Are there known examples of statements which are strong from a proof-theoretic standpoint but which are indistinguishable by one set of axioms (or proof system) yet distinct according to a stronger set of axioms?

More specifically, I'm wondering if there are examples of the following kind:

Let $T_1$ and $T_2$ be theorems in some formal language $\mathcal{L}$. Let $A_1$ and $A_2$ be two distinct sets of axioms in $\mathcal{L}$ but which are not (obviously) incompatible. Are there known examples of $T_1$ and $T_2$ where $A_1$ proves "$T_1$ is equivalent to $T_2$" but $A_2$ proves "$T_1$ is strictly stronger than $T_2$"?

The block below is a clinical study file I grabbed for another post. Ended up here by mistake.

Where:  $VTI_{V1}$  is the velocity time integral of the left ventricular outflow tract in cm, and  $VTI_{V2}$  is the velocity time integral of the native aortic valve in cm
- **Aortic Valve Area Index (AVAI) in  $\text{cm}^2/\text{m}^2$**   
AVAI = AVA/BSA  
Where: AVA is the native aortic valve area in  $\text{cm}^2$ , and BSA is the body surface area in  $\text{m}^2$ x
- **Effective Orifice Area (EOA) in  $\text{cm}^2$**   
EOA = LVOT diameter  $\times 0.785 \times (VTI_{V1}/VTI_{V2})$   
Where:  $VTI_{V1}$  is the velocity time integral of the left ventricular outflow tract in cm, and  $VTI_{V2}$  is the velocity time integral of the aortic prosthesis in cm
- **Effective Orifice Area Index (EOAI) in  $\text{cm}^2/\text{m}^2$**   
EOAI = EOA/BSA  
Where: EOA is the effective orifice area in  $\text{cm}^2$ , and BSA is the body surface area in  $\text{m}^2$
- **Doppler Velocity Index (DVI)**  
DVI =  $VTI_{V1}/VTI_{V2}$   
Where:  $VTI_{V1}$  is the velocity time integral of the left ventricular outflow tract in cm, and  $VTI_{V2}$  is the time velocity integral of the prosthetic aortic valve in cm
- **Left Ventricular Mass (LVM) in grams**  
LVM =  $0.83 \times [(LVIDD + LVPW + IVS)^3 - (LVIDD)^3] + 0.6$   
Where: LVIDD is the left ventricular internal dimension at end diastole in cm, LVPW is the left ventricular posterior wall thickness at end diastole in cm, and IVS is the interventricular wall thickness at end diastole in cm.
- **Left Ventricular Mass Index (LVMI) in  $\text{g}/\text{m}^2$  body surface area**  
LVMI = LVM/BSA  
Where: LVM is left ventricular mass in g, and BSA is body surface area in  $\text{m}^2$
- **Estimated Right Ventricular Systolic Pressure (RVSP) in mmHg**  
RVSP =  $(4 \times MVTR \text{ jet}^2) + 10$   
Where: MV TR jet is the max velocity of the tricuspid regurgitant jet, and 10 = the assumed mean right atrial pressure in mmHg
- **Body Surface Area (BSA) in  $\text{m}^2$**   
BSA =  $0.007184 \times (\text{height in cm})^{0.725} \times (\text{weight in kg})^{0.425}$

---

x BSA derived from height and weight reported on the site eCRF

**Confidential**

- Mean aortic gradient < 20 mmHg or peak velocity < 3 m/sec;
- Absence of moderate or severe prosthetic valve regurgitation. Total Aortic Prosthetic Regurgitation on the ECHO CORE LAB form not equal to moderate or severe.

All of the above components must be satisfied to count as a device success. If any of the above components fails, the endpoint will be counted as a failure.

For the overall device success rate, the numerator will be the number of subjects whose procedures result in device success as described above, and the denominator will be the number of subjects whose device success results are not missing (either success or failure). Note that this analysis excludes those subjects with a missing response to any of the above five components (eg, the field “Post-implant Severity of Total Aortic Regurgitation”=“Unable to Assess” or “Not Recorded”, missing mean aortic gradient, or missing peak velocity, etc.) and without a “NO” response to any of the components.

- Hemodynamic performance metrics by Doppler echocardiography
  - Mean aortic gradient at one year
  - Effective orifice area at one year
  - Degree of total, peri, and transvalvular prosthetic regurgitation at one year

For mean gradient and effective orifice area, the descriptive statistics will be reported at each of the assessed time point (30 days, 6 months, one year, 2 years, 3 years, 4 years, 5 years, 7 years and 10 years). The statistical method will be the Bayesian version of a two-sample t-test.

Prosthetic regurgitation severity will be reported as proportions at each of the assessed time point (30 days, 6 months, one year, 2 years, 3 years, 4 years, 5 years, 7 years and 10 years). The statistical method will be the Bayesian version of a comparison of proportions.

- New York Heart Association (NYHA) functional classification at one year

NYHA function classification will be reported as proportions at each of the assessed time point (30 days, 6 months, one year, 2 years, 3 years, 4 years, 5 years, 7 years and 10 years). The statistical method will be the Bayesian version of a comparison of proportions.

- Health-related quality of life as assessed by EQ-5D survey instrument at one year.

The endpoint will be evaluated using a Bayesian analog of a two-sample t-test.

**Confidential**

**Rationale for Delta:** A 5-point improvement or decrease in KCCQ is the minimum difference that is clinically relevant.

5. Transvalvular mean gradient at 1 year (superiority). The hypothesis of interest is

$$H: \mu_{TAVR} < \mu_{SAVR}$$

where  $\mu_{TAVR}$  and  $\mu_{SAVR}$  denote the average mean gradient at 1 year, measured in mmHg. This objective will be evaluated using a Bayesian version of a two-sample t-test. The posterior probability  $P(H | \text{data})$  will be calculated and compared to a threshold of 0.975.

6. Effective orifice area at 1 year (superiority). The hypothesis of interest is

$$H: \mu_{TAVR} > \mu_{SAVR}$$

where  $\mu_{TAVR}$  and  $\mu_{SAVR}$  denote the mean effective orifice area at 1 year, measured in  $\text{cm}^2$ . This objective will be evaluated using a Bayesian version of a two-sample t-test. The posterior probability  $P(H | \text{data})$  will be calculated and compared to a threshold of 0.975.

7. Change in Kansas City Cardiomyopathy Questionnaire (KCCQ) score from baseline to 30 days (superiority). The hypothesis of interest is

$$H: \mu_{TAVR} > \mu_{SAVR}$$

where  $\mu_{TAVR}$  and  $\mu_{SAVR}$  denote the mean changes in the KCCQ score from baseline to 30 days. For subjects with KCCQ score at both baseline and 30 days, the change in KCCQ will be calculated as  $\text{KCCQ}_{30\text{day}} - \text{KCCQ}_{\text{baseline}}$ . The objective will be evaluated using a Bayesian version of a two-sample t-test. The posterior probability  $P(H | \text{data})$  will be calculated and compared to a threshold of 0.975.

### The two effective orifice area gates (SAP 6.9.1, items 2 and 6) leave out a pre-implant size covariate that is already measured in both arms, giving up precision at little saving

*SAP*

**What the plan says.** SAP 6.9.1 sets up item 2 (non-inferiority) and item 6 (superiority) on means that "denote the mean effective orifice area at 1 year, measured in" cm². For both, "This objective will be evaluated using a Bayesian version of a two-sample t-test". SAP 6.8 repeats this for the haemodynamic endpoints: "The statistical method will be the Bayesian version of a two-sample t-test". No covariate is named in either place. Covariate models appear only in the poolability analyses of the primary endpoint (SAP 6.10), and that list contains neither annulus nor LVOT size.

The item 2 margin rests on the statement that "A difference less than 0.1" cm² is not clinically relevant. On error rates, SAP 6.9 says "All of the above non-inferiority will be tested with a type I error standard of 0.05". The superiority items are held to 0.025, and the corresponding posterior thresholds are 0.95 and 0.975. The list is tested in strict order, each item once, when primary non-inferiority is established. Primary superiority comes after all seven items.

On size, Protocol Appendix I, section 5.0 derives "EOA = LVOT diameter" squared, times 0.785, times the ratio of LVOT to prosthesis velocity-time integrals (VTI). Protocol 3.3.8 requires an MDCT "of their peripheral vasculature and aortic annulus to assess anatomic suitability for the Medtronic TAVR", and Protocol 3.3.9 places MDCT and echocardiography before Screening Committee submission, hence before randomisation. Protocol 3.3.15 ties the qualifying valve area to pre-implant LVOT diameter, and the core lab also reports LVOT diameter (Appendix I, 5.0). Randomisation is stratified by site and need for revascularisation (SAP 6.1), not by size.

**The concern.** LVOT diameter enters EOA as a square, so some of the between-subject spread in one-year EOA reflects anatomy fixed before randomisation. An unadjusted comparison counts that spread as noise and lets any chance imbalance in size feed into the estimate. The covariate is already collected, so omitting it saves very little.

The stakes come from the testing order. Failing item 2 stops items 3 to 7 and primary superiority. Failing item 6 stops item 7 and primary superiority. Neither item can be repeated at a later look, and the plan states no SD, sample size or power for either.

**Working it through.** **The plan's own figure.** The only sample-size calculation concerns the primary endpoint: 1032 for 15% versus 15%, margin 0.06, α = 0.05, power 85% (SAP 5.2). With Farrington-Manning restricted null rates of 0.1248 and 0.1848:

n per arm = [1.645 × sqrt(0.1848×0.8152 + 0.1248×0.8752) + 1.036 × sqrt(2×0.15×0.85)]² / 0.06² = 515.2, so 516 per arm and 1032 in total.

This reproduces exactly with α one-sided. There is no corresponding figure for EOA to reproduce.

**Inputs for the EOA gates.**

At first glance, this notion of "stronger" conflicts with the received notion of "stronger" as "proving the same and more theorems" so the notion of "stronger theory" I'm asking about rules out characterizations like "the collection of formulas deducible from $A_1$ is properly contained in the collection of formulas deducible from $A_2$". I'm wondering if there is a sense in which two theories can disagree on the equivalence of two propositions because the weaker theory views the propositions as the same in some sense and the stronger theory witnesses some kind of first-order (or higher?) distinction between the propositions. Is this a useful notion in general? Or would this require some kind of axiom like "indiscernible objects are identical" to make precise and/or useful?